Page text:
The Azerbaijanis behind the project were close relatives of Ziya Mammadov, the Transportation Minister and one of the country’s wealthiest and most powerful oligarchs. According to the Transparency International Corruption Perception Index, Azerbaijan is among the most corrupt nations in the world. Its President, Ilham Aliyev, the son of the former President Heydar Aliyev, recently appointed his wife to be Vice-President. Ziya Mammadov became the Transportation Minister in 2002, around the time that the regime began receiving enormous profits from government-owned oil reserves in the Caspian Sea. At the time of the hotel deal, Mammadov, a career government official, had a salary of about twelve thousand dollars, but he was a billionaire.
The Trump Tower Baku originally had a construction budget of a hundred and ninety-five million dollars, but it went through multiple revisions, and the cost ended up being much higher. The tower was designed by a local architect, and in its original incarnation it had an ungainly roof that suggested the spikes of a crown. A London-based architecture firm, Mixity, redesigned the building, softening its edges and eliminating the ornamental roof. By the time the Trump team officially joined the project, in May, 2012, many condominium residences had already been completed; at the insistence of Trump Organization staffers, most of the building’s interior was gutted and rebuilt, and several elevators were added.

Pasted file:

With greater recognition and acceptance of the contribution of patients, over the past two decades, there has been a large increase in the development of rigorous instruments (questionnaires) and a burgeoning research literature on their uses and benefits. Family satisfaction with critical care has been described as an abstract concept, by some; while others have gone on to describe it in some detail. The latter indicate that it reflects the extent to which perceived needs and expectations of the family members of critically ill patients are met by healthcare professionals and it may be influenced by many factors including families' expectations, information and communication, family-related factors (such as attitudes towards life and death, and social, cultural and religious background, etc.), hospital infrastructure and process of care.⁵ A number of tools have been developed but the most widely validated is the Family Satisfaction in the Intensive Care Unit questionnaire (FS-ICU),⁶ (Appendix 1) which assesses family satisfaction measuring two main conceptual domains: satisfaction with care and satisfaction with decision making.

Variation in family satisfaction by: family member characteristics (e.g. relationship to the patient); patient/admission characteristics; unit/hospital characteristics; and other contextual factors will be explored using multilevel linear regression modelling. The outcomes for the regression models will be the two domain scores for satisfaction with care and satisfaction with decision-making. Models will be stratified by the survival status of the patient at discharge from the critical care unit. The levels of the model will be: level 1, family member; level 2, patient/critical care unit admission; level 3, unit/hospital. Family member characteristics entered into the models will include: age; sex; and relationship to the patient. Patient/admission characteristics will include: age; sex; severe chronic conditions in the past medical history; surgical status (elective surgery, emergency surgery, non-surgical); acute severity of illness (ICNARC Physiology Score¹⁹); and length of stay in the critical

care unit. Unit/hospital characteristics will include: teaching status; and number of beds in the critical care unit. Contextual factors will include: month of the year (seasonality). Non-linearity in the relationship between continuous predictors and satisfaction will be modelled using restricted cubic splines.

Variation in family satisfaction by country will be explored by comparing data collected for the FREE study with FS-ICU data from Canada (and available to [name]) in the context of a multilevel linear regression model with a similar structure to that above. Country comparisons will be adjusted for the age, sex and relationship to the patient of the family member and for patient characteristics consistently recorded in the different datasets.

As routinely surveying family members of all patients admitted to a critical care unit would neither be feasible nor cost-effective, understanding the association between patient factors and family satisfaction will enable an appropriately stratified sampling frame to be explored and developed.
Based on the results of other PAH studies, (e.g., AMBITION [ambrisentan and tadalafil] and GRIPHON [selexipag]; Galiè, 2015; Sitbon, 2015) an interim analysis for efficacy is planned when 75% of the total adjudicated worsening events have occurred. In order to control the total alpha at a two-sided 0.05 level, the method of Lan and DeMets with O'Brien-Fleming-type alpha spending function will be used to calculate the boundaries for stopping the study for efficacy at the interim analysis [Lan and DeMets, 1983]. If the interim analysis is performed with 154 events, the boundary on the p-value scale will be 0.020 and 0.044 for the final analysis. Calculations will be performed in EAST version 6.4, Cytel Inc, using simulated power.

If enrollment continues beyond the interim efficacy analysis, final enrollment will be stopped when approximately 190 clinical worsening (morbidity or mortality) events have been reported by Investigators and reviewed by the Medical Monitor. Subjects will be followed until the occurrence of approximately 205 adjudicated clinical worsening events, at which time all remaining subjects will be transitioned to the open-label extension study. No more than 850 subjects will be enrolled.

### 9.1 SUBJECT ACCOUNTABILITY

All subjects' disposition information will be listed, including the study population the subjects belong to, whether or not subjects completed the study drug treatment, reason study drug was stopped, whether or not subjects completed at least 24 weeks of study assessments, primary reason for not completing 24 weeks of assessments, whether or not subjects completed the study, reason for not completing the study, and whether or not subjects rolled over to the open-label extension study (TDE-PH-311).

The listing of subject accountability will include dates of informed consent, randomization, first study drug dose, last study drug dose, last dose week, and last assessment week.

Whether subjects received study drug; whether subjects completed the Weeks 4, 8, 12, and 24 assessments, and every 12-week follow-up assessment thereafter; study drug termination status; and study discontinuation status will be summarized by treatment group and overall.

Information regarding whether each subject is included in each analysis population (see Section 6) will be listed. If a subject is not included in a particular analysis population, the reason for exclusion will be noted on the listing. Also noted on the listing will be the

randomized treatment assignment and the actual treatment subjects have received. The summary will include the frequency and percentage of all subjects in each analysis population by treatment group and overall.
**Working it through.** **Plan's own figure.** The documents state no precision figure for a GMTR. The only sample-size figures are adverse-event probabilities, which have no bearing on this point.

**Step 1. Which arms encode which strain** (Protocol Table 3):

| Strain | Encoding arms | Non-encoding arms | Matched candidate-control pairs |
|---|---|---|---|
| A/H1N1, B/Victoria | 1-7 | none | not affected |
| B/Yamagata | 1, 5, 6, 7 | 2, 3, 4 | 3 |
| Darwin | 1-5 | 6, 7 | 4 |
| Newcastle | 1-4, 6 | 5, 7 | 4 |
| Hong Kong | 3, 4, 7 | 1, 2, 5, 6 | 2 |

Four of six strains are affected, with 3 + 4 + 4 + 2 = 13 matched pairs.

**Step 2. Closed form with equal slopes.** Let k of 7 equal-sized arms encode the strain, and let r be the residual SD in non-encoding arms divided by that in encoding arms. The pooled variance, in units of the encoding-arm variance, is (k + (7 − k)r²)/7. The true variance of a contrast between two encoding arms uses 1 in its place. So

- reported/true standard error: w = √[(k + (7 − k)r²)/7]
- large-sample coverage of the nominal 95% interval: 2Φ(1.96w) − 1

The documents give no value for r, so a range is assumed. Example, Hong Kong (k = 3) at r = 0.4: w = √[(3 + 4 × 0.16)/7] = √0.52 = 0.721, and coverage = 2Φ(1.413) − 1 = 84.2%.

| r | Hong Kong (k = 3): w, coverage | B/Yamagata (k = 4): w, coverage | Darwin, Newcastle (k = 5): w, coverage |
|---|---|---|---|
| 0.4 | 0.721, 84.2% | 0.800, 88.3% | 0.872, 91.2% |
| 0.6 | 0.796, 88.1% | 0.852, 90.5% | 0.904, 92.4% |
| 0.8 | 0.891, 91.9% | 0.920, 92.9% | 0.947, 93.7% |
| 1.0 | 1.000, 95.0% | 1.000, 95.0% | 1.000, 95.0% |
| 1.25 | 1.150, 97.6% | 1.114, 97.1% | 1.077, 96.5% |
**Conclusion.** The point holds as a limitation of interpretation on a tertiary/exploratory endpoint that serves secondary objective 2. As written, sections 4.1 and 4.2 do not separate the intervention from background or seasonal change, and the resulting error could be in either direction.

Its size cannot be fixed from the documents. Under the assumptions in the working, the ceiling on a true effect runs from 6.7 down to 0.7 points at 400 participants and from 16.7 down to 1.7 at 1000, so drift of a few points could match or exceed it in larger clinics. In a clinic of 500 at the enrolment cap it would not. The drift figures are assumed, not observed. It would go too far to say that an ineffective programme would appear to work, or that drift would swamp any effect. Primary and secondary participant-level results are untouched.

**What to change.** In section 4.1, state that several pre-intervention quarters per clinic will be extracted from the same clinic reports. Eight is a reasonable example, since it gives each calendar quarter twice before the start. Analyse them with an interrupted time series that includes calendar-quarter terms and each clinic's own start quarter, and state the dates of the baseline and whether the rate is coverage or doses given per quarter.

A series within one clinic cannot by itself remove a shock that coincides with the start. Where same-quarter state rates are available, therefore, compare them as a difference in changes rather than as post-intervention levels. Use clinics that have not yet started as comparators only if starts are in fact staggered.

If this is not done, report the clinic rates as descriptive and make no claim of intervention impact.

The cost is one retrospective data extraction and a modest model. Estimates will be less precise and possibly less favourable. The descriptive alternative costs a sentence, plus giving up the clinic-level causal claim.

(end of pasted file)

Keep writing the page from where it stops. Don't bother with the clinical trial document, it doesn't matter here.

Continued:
After Donald Trump became a candidate for President, in 2015, Mother Jones, the Associated Press, the Washington Post, and other publications ran articles that raised questions about his involvement in the Baku project. These reports cited a series of cables sent from the U.S. Embassy in Azerbaijan in 2009 and 2010, which were made public by WikiLeaks. In one of the cables, a U.S. diplomat described Ziya Mammadov as “notoriously corrupt even for Azerbaijan.” The Trump Organization’s chief legal officer, Alan Garten, told reporters that the Baku hotel project raised no ethical issues for Donald Trump, because his company had never engaged directly with Mammadov.